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    China Business
     Jan 11, 2006
Curses, oiled again!

BEIJING - For the third time in recent months, India's Oil and Natural Gas Corp lost out to a Chinese firm in bidding for a Chinese oil asset, when the China National Offshore Oil Corp (CNOOC) announced the purchase of a 45% stake in a Nigerian offshore oil property from South Atlantic Petroleum Ltd (SAPETRO). According to The Times Online, ONGC's bid was blocked by the Indian government last month on "valuation and risk grounds".

ONGC bids had also gone down to Chinese companies in Kazakhstan - when PetroKazakhstan went to China's China National Petroleum Corp (CNPC) - and in Ecuador, when EnCana Corp, a Canadian-owned firm with assets in the South American nation, was sold to Andes Petroleum, a China-controlled consortium.



This time, the Chinese bidder was CNOOC, which announced on Monday that its subsidiary had acquired a 45% stake in a Nigerian offshore block. Ironically, the sale occurred just as India's oil minister, Mani Shankar Aiyar, was set to travel to Beijing to discuss energy-cooperation ventures between the two Asian giants. Notwithstanding the most recent incident, however, there have been successful examples of China-India energy tie-ups in recent months, particularly a recent joint effort in Syria (see India, China pin down $573m Syria deal, December 22, 2005).

The Nigerian deal
CNOOC announced that its subsidiary had signed an agreement with SAPETRO to acquire a 45% stake in Offshore Oil-Mining License (OML) 130 in Nigeria for US$2.268 billion in cash.

Fu Chengyu, chairman and chief executive officer of CNOOC, said the purchase will be funded from the internal resources of the Chinese firm. Fu said $1.75 billion would go to SAPETRO for the transaction and the other $518 million would be paid for the "earlier operation funds". Because changes in the "operation funds" are still possible, the bid might still be adjusted, according to a CNOOC source.

The purchase of OML 130 was a "rare" opportunity for CNOOC Ltd (a Hong Kong-incorporated subsidiary of the parent CNOOC), said Fu. OML 130 is covered by both a production sharing agreement (PSA) and a production sharing contract (PSC), each of which governs a 50% interest in OML 130. SAPETRO is currently the sole contractor and 100% interest holder in the PSC. Under the agreement, CNOOC will acquire a 90% interest in the PSC and hence a 45% working interest in OML 130.

Located in Nigeria, one of the world's largest crude-oil exporters, the Niger Delta region is one of the world's most prolific oil and gas basins. OML 130 covers an area of about 1,300 square kilometers in the Niger Delta, and is a deepwater block, with water depths ranging from about 1,100 to 1,800 meters. OML 130 contains the Akpo field, which was discovered in 2000, and three other significant discoveries: Egina, Egina South and Preowei. The block also contains a range of further exploration prospects.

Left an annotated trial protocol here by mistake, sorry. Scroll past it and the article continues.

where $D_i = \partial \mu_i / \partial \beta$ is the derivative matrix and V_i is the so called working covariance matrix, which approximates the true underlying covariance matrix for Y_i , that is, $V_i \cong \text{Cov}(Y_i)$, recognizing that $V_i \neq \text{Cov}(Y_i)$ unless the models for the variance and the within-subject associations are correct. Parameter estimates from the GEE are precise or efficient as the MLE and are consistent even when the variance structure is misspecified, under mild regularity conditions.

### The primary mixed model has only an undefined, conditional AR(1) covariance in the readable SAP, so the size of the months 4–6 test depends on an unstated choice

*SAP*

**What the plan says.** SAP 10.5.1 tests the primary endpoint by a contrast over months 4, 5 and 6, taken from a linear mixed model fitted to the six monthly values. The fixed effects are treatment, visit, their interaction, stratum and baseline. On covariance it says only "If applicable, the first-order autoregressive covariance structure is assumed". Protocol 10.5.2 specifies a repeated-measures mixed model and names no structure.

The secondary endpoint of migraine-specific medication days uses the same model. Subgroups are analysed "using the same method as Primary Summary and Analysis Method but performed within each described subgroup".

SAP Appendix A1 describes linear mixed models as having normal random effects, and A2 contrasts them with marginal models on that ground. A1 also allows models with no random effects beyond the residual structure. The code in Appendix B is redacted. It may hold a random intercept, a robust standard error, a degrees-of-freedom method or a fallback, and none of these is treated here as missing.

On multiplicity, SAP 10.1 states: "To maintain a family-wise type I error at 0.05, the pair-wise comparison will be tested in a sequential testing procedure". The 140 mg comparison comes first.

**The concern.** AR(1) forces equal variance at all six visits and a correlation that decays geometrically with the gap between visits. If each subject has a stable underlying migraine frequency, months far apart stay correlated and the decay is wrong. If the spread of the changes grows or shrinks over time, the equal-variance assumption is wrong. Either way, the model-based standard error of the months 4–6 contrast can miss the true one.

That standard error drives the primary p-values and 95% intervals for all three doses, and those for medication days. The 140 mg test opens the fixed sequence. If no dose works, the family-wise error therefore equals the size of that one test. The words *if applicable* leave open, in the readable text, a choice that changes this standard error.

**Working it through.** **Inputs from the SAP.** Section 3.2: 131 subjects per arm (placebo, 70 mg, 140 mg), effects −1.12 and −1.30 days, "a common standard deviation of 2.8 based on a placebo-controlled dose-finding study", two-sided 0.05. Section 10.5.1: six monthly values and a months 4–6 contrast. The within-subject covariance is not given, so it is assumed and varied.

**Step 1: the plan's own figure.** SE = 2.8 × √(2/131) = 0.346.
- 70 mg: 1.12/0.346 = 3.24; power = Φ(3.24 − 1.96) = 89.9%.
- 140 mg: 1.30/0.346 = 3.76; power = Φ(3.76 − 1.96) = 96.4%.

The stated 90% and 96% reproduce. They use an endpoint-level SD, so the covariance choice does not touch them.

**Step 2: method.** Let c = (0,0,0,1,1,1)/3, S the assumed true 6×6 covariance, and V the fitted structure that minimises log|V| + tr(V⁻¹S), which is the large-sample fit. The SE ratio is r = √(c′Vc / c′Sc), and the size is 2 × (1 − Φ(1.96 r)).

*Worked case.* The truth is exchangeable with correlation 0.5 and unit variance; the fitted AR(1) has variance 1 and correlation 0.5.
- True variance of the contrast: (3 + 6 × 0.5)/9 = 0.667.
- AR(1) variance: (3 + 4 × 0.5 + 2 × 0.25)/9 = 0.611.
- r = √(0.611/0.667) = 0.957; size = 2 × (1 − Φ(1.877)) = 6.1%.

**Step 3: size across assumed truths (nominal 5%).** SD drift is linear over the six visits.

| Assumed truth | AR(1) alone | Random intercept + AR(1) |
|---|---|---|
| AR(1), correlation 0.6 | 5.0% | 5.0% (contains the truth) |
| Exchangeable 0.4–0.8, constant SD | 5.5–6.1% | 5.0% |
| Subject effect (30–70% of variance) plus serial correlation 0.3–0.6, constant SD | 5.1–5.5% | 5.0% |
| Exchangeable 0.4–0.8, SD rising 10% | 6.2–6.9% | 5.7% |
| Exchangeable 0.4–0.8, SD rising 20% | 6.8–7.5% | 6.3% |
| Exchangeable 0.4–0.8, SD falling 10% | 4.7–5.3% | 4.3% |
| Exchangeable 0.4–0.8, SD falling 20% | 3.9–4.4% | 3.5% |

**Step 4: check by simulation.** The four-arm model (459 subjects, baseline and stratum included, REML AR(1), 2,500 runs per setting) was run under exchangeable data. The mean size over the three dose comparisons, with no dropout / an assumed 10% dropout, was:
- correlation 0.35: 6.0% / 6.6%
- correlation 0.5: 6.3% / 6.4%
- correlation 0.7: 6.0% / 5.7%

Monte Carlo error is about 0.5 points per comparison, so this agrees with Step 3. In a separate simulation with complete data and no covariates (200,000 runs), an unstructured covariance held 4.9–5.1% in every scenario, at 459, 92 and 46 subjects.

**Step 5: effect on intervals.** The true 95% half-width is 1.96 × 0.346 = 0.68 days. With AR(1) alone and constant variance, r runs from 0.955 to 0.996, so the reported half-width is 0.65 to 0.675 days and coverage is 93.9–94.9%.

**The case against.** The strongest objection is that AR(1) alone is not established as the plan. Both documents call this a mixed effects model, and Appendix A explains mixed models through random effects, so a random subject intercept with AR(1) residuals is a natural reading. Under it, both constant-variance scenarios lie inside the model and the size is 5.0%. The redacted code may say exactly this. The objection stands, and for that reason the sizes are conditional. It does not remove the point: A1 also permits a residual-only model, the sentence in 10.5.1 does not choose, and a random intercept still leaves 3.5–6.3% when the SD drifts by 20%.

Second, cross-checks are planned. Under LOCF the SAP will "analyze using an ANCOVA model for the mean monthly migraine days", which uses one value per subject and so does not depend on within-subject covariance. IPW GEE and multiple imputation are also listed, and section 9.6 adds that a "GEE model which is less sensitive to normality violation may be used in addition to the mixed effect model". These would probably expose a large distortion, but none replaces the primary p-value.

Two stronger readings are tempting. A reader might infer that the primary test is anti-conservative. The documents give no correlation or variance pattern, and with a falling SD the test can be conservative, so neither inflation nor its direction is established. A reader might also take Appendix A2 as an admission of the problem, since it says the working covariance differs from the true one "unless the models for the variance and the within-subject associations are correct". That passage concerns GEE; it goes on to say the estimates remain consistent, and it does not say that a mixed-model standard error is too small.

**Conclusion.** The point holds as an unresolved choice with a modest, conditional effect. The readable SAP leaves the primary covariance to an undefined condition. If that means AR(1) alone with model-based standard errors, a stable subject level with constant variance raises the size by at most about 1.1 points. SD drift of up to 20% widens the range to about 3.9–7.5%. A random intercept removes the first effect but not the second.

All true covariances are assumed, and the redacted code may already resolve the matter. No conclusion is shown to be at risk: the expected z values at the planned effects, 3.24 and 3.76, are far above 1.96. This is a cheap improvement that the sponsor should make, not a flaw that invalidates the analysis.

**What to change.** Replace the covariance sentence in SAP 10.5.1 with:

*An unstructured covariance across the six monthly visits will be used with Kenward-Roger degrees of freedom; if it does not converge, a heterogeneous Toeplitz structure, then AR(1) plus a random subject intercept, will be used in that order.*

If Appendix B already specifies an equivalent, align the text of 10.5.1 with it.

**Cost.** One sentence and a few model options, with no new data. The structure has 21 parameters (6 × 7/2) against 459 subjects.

According to estimates by France-based Total, the operator of OML 130, Akpo's P50 liquid recoverable volumes are about 600 million barrels, with potential for additional P50 recoverable oil in excess of the 500 million barrels for the whole OML 130 area. (P50 refers to an estimate that there is a 50% probability that a given quantity of oil can be recovered; it should be understood that reserve volumes are always estimates, since it is impossible to say with certainty how much oil can be extracted from a given field at the commencement of production.) Akpo is expected to come on stream by the end of 2008 and reach peak production shortly afterward. Total production is expected to increase sharply when Egina, Egina South and Preowei come online.

At a price of some $4.60 per barrel oil equivalent, calculated based on the P50 recoverable volumes of Akpo and other additional volumes in the OML 130 area, the terms of the acquisition are also highly attractive when compared with other recent world-scale upstream transactions, said Yang Hua, the chief financial officer of CNOOC Ltd.

The purchase of OML 130 will help CNOOC gain access to an oil and gas field of huge interest and upside potential, located in one of the world's largest oil and gas basins. With one of the leading deepwater experts as the operator of the field, CNOOC is confident of the rapid and efficient production of oil, said Fu Chengyu. He also said this transaction is aligned with CNOOC's long-term strategy of achieving growth through the exploration and development of offshore fields and achieving geographic diversification of the company's portfolio.

The transaction is expected to close in the first half of this year and is conditional on, among others, Nigerian National Petroleum Corp and Chinese government approval. Goldman Sachs (Asia) LLC acted as financial adviser to the company in connection with this transaction.

CNOOC Ltd, incorporated in Hong Kong, is a 70.64%-held subsidiary of China National Offshore Oil Corp, China's largest offshore oil producer.

(Asia Pulse/XIC/News Services)


The eagle, the dragon and African oil (Oct 12, '05)

India discreet, China bold in oil hunt (Sep 29, '05)

Kazakh oil coup for China, India cries foul (Aug 24, '05)

India, China: comrades in oil
(Aug 19, '05)

 
 



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